gross incompetence is an additional ground for removing judges
Again, much the same as the present Constitution. Gross incompetence
is an additional ground for removing judges, and the procedure
for doing so is not specified.
draft: Also much the same as the present Constitution, though
again gross incompetence is an additional ground for removing
judges (is some message being sent to our current judges?).
As in the NCA draft, the precise procedure for removing judges
is not specified, though it must be “fair”.
Can the Executive
(i.e. the President or the Prime Minister) determine whether and
when Parliament sits?
Constitution: Yes. The President decides when sessions of Parliament
begin, but there must be a session of Parliament at least once
every six months (section 62(2)).
draft: Much the same as the present Constitution, but the President
will have to summon Parliament within 21 days after each general
election (clause 140).
No. The President will have to summon Parliament within 21 days
after an election, and thereafter Parliament will determine
when it sits.
draft: The same as the NCA draft, though the President, on the
advice of the Prime Minister, will be able to summon Parliament
for special business (clause 63)
Can the President
dissolve or prorogue (i.e. suspend) Parliament at his discretion?
Constitution: Yes, he can do so at any time in his absolute
discretion, i.e. without consulting the Cabinet (sections 62(1),
63(1) & 31H(5), proviso (a)).
draft: The same as the present Constitution (clauses 98(2) &
No. Parliament will be dissolved only if the National Assembly,
by a 2/3 majority, so resolves (clause 58).
draft: The same as the NCA draft (clause 62).
Is the head
of government - the President or the Prime Minister -dismissible
Constitution: Yes. The President can be impeached and removed
from office by a 2/3 majority of both Houses of Parliament (section
29). Also, if a 2/3 majority of each House passes a vote of
no confidence in the Government, the President must either call
a general election, or dismiss the Cabinet, or himself resign
draft: Yes, by a 2/3 majority the Senate can impeach the President
and remove him or her from office (clause 90). And if a 2/3
majority of both Houses of Parliament pass a vote of no confidence
in the Government, the President must either dismiss the Cabinet
or call a general election (clause 97).
- NCA draft:
Yes. The Prime Minister, who is Head of Government, can be removed
from office by a 3/5 majority of the National Assembly (clause
86). And if the National Assembly, by a 3/5 majority, passes a
vote of no confidence in the Government, the Prime Minister must
resign (clause 88).
draft: The same as the NCA draft, though the majority required
for the vote in the National Assembly is 2/3, not 3/5 (clauses
85 & 90).
Is the Attorney-General
or the person responsible for criminal prosecutions independent
of the Executive and the Legislature?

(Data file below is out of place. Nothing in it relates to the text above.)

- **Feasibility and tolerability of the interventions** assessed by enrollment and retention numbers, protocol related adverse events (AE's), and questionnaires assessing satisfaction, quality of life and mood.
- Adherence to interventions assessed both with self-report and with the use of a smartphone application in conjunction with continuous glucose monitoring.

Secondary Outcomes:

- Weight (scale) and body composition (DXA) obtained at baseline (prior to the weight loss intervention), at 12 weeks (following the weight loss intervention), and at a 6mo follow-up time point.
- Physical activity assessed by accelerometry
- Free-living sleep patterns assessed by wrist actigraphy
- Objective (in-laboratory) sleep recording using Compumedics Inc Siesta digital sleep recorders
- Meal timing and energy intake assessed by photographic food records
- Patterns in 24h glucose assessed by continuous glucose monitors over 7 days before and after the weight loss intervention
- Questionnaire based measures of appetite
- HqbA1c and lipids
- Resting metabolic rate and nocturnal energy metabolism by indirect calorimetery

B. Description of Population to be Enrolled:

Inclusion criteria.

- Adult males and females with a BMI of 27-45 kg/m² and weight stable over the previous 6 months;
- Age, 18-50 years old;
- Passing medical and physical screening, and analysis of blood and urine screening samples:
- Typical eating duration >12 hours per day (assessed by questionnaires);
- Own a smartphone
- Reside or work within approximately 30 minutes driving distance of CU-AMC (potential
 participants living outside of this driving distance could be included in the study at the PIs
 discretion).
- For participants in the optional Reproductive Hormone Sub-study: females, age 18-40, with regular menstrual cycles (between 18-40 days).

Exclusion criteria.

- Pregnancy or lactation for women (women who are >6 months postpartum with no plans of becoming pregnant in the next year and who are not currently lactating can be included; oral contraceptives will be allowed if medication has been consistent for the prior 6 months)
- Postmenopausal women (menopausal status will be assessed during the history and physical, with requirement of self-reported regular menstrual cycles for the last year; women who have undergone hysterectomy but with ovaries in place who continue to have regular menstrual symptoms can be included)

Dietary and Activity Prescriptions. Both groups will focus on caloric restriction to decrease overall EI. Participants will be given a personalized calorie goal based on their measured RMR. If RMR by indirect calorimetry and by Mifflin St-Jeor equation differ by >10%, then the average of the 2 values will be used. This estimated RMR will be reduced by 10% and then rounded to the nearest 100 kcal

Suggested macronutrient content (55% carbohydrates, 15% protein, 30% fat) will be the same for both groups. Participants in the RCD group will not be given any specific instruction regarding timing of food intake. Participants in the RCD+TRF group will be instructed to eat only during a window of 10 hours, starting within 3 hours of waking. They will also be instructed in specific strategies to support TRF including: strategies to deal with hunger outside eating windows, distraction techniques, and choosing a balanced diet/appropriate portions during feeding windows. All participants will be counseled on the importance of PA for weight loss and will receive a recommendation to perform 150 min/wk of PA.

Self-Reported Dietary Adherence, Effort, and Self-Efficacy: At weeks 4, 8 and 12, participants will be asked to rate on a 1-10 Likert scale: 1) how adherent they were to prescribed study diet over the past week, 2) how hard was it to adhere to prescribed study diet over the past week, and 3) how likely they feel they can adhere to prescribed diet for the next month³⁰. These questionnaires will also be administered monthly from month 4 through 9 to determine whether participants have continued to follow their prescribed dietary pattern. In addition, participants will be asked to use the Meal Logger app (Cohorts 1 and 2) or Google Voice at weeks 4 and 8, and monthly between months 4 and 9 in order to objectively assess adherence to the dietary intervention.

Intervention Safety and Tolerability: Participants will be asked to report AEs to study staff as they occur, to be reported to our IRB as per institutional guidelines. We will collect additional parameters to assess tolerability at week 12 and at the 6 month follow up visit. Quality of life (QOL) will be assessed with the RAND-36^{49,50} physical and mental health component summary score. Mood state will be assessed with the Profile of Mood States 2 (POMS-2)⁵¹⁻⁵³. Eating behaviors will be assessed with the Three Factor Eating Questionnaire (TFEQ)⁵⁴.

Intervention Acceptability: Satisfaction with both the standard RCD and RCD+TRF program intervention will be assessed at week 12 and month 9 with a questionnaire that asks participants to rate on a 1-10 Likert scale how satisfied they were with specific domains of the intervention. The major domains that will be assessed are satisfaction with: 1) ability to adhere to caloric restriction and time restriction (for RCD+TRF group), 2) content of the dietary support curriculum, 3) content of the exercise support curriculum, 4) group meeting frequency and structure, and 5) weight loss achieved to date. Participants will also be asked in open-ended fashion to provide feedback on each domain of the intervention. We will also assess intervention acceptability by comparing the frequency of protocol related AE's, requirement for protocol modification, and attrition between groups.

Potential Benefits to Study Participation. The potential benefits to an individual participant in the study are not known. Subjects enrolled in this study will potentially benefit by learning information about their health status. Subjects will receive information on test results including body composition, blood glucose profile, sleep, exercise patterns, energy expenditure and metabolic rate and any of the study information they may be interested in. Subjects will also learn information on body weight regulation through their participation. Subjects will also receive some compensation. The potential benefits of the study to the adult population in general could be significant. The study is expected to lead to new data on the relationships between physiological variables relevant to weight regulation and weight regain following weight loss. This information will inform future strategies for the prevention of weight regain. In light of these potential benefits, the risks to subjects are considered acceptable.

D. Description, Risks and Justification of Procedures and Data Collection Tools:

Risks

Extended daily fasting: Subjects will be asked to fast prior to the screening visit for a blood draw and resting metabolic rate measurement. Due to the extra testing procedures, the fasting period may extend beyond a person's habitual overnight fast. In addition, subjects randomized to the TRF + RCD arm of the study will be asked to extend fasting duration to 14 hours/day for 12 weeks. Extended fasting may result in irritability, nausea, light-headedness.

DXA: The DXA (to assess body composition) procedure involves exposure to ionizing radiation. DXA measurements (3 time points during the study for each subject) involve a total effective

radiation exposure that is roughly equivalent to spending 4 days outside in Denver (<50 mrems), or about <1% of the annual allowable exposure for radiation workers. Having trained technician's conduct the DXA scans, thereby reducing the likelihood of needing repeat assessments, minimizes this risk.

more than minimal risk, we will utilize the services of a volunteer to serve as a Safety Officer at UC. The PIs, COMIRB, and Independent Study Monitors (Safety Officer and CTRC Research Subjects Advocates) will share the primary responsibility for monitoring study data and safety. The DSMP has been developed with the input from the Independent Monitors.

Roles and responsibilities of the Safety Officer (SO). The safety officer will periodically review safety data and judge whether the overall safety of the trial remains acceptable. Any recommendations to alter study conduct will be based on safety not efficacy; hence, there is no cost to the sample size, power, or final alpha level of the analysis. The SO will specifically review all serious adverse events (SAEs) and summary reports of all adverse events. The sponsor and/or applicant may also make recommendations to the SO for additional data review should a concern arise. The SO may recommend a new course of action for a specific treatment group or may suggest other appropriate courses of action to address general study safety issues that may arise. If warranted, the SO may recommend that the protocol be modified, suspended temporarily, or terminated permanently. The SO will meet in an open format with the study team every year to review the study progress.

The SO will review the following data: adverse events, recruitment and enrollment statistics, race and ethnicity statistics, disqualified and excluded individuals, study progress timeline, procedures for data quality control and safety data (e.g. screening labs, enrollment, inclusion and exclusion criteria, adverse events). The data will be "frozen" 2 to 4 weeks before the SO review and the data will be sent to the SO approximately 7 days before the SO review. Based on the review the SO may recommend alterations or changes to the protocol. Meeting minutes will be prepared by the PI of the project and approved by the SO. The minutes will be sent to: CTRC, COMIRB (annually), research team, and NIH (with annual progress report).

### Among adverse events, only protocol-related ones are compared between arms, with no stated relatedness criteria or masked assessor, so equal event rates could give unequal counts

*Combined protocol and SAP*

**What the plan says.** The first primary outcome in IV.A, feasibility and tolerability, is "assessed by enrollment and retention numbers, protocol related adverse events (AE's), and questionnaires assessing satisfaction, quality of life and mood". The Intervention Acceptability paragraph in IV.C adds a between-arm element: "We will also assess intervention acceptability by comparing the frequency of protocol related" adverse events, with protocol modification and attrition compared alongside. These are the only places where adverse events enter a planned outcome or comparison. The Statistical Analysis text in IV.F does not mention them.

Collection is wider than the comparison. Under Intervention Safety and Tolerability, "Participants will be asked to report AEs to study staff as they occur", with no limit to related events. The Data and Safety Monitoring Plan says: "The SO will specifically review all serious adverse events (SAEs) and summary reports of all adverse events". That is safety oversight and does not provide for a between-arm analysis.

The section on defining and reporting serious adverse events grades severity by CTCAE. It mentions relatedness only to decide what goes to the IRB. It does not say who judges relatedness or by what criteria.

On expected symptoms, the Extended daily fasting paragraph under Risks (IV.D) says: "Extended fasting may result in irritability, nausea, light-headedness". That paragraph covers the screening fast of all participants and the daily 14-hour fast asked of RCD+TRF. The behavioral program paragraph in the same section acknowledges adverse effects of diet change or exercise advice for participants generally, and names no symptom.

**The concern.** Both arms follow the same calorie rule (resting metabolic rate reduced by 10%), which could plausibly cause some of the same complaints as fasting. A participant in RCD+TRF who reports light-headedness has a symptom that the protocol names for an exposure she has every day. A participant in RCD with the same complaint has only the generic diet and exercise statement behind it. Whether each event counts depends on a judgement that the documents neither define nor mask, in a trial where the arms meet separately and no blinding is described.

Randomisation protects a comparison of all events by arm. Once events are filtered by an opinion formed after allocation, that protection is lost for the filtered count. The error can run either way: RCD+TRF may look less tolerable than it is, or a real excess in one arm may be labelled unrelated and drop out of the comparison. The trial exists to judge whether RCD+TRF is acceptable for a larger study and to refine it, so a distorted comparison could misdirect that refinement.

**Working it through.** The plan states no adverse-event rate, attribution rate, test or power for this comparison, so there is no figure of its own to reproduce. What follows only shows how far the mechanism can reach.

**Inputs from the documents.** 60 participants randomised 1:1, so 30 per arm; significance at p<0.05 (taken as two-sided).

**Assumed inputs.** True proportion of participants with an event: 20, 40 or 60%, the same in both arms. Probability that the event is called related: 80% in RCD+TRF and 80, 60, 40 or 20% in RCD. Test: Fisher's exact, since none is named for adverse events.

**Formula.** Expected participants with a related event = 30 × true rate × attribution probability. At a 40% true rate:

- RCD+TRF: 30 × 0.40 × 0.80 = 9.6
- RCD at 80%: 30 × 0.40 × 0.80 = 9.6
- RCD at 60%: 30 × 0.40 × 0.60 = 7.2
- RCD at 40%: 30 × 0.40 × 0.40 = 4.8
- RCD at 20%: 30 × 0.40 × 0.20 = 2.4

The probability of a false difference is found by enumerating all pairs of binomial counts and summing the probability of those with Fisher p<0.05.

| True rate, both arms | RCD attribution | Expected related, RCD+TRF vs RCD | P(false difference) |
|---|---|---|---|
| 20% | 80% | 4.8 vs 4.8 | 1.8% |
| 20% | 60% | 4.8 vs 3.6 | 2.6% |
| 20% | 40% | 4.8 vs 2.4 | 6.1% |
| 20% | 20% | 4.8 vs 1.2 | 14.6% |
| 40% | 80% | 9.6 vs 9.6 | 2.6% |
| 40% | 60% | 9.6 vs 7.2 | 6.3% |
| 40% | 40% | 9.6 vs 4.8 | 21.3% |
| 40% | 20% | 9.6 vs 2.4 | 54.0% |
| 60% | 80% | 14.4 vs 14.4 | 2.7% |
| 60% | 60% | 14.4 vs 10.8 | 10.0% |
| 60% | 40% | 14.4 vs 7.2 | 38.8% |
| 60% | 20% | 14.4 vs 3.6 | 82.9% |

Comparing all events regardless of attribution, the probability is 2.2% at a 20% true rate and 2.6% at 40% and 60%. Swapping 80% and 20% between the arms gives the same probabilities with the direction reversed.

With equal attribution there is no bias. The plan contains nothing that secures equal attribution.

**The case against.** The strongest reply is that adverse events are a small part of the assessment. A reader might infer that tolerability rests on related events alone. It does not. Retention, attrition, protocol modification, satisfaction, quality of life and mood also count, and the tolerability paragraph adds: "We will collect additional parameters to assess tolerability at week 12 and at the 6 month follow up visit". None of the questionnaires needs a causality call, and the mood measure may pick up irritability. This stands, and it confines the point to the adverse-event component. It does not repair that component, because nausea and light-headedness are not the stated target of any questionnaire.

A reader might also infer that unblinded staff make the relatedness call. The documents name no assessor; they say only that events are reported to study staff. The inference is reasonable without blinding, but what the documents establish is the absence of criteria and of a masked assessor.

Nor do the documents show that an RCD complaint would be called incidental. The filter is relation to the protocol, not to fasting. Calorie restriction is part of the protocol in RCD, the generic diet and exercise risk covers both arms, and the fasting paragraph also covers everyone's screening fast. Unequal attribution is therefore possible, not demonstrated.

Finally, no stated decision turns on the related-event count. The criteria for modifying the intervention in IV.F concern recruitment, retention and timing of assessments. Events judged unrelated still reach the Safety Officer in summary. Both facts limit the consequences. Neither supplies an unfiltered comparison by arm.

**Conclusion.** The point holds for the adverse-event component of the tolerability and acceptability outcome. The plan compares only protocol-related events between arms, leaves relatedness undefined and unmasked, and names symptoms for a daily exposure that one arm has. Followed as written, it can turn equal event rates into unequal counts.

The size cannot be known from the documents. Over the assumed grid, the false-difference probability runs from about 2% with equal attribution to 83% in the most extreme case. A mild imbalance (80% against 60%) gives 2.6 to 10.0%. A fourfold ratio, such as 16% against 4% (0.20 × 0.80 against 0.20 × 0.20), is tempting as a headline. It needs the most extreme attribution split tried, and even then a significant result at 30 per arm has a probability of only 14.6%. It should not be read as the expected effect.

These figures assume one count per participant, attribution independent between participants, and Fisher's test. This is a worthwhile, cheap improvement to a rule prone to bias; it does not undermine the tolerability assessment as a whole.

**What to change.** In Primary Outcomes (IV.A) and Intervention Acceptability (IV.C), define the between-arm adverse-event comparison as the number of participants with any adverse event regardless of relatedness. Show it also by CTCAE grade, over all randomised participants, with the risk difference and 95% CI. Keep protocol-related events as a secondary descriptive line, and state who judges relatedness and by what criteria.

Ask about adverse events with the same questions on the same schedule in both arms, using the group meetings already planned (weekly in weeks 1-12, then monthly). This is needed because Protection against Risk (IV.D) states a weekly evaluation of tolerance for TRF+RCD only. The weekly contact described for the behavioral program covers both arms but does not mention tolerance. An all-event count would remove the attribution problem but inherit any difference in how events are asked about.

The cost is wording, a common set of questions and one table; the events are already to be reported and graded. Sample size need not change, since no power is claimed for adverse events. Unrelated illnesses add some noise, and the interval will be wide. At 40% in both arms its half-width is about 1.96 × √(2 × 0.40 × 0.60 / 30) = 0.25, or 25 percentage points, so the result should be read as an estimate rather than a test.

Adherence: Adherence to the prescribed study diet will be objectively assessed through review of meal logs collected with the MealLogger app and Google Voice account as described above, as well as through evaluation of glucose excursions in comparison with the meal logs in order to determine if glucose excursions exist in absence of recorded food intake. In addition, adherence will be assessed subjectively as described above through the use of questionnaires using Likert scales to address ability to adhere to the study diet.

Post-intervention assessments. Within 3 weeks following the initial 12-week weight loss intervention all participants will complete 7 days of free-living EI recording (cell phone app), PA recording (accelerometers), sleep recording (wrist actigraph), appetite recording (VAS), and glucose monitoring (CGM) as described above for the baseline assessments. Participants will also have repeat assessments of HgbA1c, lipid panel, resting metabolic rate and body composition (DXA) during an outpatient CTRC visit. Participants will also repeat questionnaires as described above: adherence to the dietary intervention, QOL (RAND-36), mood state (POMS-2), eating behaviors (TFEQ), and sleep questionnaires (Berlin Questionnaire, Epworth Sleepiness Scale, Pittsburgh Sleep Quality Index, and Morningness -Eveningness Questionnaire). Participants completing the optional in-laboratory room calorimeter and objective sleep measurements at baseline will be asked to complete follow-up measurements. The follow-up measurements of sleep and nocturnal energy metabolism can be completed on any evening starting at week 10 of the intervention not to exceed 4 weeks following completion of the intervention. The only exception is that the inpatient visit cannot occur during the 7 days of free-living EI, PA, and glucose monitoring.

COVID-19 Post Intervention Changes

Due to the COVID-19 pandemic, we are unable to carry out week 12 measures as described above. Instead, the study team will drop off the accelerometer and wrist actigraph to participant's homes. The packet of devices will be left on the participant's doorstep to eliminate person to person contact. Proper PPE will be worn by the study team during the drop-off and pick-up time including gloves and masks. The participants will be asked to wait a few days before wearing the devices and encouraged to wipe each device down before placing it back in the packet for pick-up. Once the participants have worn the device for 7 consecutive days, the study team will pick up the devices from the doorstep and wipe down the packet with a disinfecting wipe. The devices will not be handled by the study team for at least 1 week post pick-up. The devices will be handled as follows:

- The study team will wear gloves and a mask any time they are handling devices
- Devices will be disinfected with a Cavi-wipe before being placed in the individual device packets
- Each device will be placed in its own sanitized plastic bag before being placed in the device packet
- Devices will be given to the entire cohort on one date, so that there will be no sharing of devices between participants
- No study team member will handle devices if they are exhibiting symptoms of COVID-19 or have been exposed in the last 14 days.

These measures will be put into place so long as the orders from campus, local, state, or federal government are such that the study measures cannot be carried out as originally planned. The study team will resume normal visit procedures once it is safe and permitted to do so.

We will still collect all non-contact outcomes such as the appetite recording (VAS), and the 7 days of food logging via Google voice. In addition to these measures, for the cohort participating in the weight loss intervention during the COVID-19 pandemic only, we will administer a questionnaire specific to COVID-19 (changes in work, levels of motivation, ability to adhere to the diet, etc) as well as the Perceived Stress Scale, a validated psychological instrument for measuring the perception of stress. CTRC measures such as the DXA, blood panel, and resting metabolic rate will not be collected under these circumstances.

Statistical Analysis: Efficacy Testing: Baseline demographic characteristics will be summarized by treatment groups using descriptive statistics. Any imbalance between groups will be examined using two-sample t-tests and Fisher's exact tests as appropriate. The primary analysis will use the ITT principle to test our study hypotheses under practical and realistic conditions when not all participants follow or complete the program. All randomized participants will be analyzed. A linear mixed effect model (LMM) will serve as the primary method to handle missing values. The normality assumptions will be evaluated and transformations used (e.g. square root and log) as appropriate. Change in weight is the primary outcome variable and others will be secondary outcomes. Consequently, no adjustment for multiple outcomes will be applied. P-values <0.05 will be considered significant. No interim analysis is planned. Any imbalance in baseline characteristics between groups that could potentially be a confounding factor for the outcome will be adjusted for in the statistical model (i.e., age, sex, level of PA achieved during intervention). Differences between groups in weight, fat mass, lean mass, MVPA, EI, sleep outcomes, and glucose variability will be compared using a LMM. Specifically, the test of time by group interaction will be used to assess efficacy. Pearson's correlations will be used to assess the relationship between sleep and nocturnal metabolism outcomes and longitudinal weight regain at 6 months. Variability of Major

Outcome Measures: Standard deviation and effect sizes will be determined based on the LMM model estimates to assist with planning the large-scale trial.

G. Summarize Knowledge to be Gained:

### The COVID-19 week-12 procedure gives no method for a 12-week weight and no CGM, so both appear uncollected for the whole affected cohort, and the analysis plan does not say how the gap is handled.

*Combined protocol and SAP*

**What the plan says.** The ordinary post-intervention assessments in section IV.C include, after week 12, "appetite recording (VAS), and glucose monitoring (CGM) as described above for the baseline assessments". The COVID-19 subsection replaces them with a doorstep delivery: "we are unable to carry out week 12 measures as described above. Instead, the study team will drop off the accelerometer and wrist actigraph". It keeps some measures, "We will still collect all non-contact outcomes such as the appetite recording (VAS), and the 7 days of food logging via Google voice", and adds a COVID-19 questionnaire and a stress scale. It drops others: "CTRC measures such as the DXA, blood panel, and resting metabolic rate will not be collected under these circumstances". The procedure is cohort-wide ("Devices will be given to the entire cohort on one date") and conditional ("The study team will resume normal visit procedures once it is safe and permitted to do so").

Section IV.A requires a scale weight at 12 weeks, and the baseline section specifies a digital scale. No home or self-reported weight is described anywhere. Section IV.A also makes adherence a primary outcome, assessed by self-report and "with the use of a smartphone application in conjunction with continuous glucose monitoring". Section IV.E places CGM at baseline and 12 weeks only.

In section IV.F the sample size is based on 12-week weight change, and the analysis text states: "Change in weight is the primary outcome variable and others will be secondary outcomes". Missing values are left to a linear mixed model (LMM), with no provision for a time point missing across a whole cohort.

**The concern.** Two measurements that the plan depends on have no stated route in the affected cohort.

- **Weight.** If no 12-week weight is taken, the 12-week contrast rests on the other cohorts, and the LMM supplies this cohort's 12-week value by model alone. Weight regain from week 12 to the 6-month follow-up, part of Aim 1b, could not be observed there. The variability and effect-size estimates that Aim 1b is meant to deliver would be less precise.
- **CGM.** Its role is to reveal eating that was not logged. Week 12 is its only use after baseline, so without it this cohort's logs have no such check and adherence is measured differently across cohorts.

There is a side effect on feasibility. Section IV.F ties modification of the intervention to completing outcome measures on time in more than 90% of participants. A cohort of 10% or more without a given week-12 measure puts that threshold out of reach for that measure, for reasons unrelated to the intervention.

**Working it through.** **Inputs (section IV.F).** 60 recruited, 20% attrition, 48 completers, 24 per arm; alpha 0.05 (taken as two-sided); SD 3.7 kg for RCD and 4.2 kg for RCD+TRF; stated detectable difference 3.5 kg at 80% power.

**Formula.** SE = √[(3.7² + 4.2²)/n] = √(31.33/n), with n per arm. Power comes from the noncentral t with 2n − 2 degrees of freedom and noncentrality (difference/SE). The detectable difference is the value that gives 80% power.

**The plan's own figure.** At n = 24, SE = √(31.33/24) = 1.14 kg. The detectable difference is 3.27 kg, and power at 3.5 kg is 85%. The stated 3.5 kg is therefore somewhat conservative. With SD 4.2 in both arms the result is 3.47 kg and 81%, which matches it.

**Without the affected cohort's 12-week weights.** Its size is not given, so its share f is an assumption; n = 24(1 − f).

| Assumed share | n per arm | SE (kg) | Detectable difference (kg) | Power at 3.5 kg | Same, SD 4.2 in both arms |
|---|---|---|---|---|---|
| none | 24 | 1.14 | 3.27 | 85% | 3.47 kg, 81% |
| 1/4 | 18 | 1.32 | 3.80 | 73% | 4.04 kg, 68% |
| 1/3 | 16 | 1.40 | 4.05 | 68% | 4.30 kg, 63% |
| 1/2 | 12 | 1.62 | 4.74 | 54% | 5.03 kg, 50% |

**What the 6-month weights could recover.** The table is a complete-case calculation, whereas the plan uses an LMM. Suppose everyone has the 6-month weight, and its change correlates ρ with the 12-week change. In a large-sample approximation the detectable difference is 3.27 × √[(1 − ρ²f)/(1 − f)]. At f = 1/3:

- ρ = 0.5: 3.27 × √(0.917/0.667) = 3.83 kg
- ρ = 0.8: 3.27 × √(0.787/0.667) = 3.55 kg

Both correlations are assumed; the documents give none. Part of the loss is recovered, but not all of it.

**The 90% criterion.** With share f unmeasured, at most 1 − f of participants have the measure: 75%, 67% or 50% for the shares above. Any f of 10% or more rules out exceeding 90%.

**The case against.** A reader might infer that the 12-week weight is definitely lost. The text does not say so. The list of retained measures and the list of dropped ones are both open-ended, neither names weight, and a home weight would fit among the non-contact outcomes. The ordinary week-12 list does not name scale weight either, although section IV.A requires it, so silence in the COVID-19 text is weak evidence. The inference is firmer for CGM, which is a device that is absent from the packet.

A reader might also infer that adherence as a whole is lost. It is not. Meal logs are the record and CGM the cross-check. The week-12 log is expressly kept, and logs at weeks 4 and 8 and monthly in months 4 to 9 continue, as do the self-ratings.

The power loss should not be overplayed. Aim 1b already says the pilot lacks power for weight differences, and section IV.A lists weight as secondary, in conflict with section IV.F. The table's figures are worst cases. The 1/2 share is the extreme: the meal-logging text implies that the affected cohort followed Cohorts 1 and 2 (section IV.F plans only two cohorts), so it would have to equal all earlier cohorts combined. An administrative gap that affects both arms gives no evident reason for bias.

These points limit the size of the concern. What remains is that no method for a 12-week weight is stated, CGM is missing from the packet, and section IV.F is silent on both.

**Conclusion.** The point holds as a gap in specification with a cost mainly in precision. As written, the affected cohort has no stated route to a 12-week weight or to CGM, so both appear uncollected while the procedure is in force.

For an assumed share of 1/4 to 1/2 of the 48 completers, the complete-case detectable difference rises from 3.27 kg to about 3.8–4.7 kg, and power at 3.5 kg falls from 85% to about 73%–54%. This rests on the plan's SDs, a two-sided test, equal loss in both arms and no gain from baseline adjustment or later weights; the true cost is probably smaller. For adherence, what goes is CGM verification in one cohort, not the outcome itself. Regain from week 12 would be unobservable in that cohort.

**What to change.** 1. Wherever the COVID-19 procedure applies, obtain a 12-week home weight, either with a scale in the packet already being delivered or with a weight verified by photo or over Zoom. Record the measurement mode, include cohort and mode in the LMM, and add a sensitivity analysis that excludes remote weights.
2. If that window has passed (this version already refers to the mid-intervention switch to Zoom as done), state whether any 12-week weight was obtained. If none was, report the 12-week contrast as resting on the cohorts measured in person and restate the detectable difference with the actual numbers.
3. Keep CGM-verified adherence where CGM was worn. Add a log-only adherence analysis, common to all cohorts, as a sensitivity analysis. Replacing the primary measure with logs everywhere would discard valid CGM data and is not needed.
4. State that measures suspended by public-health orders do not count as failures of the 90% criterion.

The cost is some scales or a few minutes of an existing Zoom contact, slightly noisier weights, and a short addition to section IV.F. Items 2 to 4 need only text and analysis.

Constitution: No. He is a non-voting member of the Cabinet and
of the Senate and House of Assembly (section 76(3b)).
draft: The same as the present Constitution (clause 175(2)).
Yes. The Attorney-General will be appointed in the same way
as judges, will enjoy security of tenure and will not be a member
of the Cabinet or either House of Parliament (clause 117).
draft: Yes. Though the Attorney-General will be a non-voting
member of Cabinet (clause 127), he or she will not be responsible
for criminal prosecutions. The Independent Prosecutor-General,
who will be responsible for them, will be appointed in the same
way as judges, will enjoy security of tenure and will not be
a member of the Cabinet or either House of Parliament (clause
Constitution comes out very badly from this brief survey. The
Executive dominates the other two arms of government and there
are no effective checks on its power. It is hardly surprising
that Parliament has become little more than a rubber-stamp for
the President’s policies, and that the Judiciary has ceased
to be an effective protector of fundamental human rights.
draft comes out little better. The President will have the same
power to summon, prorogue and dissolve Parliament as he has at
present; he will have the same power to appoint members of the
Senate; and, at least potentially, he will enjoy the same wide
power to enact legislation. He will not, however, have quite so
much freedom to appoint judges so the judiciary may be a little
more independent. And, if the judges find the strength to apply
it, the Declaration of Rights in the Kariba draft is much more
comprehensive than the Declaration in the present Constitution.
Criminal prosecutions, however, will remain in the hands of an
Attorney-General who is closely linked to the politicians who
make up the Executive.
the NCA draft and the Law Society draft there will be greater
separation between the three branches of government, and the Legislature
and the Judiciary will be more independent. The President will
not be able to appoint members of Parliament at all under the
Law Society draft, and the NCA draft will allow only 10 chiefs
to sit in the Senate. Both Houses of Parliament will be able to
decide when and how often they sit. The power of the Executive
- the Prime Minister and his or her Ministers - to enact legislation
will be more restricted. Judges will be appointed by an independent
and transparent process and their judicial autonomy will be better
protected than under the Kariba draft.
legal theorists are right in believing that separation of powers
in a State guarantees the freedom of its citizens, then the fundamental
rights and freedoms of Zimbabweans will be better protected if
they adopt a new constitution along the lines of the NCA draft
or the Law Society draft, than if they opt for the Kariba draft.